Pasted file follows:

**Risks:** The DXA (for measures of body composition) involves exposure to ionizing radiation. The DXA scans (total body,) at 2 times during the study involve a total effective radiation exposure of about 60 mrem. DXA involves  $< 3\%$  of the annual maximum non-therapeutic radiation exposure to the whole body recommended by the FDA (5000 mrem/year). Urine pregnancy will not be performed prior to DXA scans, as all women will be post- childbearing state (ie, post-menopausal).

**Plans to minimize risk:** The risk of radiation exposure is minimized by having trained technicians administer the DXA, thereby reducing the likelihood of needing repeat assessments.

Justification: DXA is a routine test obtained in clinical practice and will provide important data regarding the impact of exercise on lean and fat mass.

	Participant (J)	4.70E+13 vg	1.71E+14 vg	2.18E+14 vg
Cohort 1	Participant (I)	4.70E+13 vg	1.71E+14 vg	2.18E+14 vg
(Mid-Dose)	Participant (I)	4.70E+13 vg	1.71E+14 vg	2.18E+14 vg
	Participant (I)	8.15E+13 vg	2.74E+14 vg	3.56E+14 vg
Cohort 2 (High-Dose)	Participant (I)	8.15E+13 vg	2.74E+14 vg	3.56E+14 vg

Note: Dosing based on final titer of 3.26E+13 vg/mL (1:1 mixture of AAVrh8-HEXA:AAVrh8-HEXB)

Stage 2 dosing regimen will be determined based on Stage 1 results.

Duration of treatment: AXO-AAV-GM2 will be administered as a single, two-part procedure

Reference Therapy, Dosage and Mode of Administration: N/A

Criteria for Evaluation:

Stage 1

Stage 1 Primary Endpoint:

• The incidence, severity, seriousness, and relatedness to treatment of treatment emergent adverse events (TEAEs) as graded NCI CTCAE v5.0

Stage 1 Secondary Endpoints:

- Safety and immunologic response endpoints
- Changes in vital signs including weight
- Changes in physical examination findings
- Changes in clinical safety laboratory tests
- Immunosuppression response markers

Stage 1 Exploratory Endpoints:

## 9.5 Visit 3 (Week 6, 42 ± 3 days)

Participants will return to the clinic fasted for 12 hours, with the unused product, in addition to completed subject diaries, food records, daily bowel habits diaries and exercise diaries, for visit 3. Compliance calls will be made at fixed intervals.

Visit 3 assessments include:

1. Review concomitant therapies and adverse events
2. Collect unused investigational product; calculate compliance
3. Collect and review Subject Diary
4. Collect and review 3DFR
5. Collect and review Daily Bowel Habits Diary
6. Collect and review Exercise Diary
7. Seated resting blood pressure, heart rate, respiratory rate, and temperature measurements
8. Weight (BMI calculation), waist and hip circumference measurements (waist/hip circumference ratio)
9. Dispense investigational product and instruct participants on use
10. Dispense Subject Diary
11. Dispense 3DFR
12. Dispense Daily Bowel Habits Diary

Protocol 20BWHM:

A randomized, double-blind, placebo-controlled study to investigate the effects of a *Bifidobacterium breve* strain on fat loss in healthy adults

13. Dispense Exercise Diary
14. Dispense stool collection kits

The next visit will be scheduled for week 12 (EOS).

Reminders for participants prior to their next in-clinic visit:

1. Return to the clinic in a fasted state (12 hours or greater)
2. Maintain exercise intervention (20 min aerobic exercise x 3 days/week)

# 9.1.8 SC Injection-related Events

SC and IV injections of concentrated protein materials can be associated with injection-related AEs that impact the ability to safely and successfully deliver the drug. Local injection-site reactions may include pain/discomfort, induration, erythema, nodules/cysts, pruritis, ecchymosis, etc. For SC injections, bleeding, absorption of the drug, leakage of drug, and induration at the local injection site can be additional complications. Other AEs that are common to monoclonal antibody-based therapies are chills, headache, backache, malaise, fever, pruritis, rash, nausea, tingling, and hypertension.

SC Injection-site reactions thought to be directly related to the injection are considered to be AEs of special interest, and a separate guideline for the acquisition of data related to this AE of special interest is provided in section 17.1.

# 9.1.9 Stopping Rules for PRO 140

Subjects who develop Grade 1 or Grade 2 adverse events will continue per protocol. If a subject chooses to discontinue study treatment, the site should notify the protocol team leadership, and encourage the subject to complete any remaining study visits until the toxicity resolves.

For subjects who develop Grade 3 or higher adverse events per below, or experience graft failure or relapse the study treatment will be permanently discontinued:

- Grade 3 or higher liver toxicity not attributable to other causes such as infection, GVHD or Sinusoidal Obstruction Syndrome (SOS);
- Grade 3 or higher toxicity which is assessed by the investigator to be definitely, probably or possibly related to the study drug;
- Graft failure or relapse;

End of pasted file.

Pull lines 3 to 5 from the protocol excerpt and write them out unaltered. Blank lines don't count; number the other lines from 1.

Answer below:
Justification: DXA is a routine test obtained in clinical practice and will provide important data regarding the impact of exercise on lean and fat mass.

	Participant (J)	4.70E+13 vg	1.71E+14 vg	2.18E+14 vg
Cohort 1	Participant (I)	4.70E+13 vg	1.71E+14 vg	2.18E+14 vg